Today the Chicago Plan Commission approved the massive Lathrop Homes redevelopment plan by Related Midwest.
The Chicago Housing Authority’s Julia C. Lathrop Homes were built in 1938 by the federal Public Works Administration as one of the city’s first public housing projects.
Preservationists have been worried about the planned redevelopment since it was announced. The 925 residences in 31 buildings were designed by a who’s who of early century American architects, led by Robert S. De Golyer and also including Hugh M.G. Garden. The buildings sport details and styles including Prairie School, Arts and Crafts, Art Moderne and even Colonial Revival. Jens Jensen did the landscape design.
Today’s vote allows the renovation of 14 existing buildings, the construction of two mixed-use buildings, as well as new green space and the connection of the neighborhood to the Chicago River. The result is 1,208 residences and 50,000 square feet of retail space.
Plan Commission meetings are rarely the target of protests, but there were dozens of activists there today. Some were against the idea of having market rate apartments as part of the scheme. The redevelopment plan includes 400 public housing units, 222 “affordable” housing units, and 494 market rate units. Some think the number of public housing is simply too low, including one woman who lamented, “I am so happy for the 400 people who will get to live here, but I am deeply deeply sad for the rest of those 525 whose units aren’t being replaced.”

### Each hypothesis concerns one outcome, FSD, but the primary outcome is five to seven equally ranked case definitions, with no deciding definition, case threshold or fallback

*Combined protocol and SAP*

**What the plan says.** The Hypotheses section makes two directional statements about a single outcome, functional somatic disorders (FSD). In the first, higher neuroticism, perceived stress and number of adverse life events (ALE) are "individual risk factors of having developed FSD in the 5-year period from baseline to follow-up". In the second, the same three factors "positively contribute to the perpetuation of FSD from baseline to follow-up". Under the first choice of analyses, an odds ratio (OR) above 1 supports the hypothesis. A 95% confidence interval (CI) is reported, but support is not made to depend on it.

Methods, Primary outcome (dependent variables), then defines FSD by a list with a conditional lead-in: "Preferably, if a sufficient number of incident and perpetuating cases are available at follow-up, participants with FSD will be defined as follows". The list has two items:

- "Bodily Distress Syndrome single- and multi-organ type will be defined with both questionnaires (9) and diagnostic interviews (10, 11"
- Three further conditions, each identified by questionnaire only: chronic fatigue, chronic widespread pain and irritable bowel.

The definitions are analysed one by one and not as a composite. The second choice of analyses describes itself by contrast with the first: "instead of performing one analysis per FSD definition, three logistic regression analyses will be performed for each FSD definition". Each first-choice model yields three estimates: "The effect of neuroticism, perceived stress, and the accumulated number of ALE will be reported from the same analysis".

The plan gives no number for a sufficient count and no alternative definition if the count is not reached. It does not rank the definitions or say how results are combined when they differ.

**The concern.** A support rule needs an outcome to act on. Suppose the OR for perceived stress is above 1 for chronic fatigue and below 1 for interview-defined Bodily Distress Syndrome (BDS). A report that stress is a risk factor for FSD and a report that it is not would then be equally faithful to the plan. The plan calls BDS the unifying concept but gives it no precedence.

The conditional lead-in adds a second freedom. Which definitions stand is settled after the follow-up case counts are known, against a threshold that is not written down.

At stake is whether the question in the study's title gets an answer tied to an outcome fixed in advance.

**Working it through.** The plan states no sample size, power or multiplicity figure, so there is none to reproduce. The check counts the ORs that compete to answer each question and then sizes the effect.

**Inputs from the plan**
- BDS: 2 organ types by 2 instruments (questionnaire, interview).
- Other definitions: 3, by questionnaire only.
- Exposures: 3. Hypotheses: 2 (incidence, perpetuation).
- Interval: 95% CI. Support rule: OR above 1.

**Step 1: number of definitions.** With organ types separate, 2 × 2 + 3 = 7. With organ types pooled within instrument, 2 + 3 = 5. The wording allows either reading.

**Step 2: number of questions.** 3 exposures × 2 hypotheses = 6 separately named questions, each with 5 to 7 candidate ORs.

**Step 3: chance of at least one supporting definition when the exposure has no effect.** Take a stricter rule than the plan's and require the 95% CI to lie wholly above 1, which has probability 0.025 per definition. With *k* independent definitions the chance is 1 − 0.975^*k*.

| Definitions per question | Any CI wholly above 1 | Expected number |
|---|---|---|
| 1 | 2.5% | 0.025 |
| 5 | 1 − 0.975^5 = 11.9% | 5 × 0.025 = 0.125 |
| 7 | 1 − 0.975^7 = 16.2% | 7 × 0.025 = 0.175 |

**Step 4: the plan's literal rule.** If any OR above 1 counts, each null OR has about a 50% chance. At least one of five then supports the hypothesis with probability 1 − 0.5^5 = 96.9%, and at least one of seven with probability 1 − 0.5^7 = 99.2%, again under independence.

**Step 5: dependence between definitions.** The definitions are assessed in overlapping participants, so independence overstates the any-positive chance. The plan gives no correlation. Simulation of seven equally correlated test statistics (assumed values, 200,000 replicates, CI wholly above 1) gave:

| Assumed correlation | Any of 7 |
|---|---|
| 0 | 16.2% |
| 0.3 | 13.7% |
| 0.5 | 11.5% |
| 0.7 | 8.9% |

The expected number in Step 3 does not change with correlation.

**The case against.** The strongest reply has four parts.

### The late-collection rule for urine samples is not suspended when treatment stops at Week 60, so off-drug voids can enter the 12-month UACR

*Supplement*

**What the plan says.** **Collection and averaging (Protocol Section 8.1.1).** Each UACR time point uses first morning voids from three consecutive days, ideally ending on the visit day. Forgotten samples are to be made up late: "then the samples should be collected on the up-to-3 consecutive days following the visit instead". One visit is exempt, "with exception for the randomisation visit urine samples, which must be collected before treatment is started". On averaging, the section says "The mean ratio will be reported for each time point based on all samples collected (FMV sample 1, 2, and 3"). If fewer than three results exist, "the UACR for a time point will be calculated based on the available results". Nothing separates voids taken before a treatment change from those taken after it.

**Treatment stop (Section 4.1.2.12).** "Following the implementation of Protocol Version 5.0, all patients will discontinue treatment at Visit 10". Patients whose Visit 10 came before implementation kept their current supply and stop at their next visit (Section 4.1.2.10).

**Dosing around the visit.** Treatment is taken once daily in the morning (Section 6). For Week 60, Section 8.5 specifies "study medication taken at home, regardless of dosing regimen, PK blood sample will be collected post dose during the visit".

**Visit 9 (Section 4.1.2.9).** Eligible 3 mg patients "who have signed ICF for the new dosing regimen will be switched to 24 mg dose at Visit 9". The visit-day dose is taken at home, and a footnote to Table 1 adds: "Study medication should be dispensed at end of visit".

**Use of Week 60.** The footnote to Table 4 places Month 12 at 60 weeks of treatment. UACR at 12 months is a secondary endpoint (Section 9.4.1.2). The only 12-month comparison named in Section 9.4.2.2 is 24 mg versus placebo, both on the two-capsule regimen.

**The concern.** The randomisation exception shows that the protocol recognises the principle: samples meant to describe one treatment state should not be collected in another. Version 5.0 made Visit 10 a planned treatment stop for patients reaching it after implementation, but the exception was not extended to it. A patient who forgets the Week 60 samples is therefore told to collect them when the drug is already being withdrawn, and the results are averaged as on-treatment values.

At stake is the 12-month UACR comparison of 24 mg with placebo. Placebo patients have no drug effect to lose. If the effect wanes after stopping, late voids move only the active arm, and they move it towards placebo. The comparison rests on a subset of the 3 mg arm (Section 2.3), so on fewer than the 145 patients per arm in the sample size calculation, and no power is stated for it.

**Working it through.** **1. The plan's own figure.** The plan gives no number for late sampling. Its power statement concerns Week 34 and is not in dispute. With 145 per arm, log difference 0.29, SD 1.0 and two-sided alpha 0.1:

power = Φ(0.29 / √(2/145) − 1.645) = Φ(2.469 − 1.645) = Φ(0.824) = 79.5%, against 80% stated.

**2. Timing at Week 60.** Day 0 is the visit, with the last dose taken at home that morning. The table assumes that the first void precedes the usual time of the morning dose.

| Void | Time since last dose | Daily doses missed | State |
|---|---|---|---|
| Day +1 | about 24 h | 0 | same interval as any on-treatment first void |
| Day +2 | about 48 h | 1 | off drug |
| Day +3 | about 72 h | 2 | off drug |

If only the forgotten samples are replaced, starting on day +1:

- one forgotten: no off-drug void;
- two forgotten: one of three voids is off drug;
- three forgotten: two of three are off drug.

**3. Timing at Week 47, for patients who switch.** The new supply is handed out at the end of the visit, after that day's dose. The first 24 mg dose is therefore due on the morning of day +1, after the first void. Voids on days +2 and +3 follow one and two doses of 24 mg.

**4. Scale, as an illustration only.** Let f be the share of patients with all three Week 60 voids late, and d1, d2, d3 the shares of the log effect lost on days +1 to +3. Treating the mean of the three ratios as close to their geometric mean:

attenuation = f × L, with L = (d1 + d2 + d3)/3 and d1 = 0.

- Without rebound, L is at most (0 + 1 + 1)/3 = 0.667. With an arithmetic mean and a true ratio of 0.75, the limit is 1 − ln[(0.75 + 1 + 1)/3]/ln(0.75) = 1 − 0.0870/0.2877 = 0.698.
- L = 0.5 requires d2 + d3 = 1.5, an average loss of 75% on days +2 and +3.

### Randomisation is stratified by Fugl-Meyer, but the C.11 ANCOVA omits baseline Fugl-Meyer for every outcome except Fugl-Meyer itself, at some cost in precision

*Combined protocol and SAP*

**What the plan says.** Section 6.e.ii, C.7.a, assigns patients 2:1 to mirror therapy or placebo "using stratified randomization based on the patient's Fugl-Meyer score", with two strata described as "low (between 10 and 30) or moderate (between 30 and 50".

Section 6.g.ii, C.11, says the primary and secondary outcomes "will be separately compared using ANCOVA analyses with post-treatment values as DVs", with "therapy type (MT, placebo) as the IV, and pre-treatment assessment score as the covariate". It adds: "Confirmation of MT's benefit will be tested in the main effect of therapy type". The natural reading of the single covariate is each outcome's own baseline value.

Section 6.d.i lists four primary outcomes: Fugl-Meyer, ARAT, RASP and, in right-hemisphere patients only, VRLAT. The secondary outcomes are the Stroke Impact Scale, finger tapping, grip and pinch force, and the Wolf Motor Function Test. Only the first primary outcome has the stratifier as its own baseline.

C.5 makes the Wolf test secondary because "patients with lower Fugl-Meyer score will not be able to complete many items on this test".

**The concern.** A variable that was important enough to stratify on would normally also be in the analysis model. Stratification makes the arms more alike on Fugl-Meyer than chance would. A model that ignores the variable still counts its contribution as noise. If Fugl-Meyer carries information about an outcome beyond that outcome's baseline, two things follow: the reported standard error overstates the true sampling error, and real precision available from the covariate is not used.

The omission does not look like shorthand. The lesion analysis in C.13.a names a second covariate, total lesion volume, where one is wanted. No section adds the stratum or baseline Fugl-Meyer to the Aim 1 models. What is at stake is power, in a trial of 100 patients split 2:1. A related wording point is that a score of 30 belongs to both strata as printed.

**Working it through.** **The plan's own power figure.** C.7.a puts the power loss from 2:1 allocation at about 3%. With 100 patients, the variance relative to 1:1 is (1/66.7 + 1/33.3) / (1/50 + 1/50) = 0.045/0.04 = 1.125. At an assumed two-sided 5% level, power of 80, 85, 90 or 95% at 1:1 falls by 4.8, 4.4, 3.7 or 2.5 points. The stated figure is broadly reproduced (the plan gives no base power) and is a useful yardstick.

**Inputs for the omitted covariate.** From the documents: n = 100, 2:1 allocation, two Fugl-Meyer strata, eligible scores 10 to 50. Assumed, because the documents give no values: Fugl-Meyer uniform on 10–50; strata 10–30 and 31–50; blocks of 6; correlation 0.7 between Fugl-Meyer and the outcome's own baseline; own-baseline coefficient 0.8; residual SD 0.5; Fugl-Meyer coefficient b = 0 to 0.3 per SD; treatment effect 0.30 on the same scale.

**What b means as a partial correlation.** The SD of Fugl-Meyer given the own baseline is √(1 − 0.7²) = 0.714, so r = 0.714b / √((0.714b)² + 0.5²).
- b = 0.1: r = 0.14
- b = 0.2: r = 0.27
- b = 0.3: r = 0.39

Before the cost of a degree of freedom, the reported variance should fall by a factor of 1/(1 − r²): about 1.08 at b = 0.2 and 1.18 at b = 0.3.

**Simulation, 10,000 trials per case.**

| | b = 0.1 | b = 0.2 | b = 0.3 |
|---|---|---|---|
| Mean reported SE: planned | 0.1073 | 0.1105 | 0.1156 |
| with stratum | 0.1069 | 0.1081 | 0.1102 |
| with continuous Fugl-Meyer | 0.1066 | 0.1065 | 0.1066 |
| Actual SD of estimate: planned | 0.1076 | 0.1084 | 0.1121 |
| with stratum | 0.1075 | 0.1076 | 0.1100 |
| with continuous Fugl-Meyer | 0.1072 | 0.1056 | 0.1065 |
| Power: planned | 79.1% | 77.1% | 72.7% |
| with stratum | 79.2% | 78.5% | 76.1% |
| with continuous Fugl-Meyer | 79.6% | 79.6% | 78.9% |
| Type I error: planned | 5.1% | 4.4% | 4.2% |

Others were unhappy with the number of buildings being preserved. Of the 31 buildings at Lathrop Homes, 14 are being saved. That’s less than the 19 buildings the group claims it was promised.
Still others wore T-shirts with “TIF $ TO SUPPORT CHAIN RETAIL: A BAD PLAN” printed on them. And some expressed their concern by singing. Yes, they broke out in song during the Chicago Plan Commission meeting.
Supporters of the plan also showed up, both organized, and individually, to make their voices heard.
A number of speakers, aldermen, and commissioners were concerned about approving the entire plan when they’d only seen the details of phase one. Commissioner Linda Searle noted that the entire project is going to take a decade or more, and felt it would wise to have future votes on future phases.
While her concerns were heard, the measure passed.